On Monday the company offered thousands of employees "voluntary separation" and early retirement packages.
Telkom said it had made the offer in order to reduce costs.
"There is an urgent need for the company to address its human capital requirements which impacts substantially and directly on the company's cost base," said Telkom's Chief of Human Resources Thami Msubo.
Solidarity said the company's decision amounted to "emotional and financial extortion" adding that Telkom's financial problems were the "direct result of government's close involvement and interference in the parastatal's business".
Last year, South Korea's KT Corp offered to buy a stake in Telkom, a bid that was rejected by the Cabinet who said that it was a strategic asset.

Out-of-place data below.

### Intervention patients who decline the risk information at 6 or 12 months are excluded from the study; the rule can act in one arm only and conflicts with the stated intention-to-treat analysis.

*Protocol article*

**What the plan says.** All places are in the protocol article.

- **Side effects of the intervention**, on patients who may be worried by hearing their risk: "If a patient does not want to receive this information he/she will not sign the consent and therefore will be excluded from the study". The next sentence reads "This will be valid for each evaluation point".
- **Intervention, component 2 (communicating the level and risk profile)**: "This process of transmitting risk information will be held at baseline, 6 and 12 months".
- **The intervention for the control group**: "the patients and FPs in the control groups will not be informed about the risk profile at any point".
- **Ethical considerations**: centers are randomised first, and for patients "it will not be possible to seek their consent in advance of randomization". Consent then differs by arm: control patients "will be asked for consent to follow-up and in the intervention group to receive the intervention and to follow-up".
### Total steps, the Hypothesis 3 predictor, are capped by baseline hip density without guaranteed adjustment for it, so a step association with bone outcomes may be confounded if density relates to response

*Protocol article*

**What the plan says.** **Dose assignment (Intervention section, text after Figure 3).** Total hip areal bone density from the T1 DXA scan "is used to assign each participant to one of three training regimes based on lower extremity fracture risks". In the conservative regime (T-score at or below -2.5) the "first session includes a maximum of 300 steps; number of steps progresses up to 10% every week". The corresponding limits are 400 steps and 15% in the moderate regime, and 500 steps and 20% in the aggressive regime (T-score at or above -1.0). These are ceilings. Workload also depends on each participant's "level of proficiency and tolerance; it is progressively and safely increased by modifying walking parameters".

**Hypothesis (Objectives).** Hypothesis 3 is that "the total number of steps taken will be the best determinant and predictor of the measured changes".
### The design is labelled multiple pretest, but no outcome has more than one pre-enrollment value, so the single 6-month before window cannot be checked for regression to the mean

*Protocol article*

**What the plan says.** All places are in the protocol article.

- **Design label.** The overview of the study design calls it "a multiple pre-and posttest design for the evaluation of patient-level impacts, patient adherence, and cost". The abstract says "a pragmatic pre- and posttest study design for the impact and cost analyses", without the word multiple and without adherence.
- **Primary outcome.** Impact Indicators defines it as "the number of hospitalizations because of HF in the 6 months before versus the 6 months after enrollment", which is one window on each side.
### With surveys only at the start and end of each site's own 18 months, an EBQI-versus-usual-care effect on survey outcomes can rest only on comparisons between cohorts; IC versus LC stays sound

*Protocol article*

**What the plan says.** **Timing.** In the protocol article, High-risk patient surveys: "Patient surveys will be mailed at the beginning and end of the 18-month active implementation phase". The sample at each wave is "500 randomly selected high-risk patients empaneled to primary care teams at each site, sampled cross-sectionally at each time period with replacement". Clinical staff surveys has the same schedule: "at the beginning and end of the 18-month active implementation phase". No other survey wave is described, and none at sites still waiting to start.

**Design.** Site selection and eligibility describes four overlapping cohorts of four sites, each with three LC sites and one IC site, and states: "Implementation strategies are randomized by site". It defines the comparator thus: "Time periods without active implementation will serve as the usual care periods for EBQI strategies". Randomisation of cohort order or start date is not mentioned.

Solidarity warned then that the decision could lead to Telkom having to cut costs due to a lack of capital, which could lead to the retrenchment of thousands of employees.
Moira-Marie Kloppers, spokesperson for Solidarity, said it is unfair that Telkom's employees should be punished for poor management caused by government interference.
"Last year, cabinet put paid to Telkom's planned multi billion rand deal with the South Korean KT Corporation, and Solidarity then warned that it could lead to Telkom having to cut costs due to a lack of capital, which could lead to the retrenchment of thousands of employees," she said.
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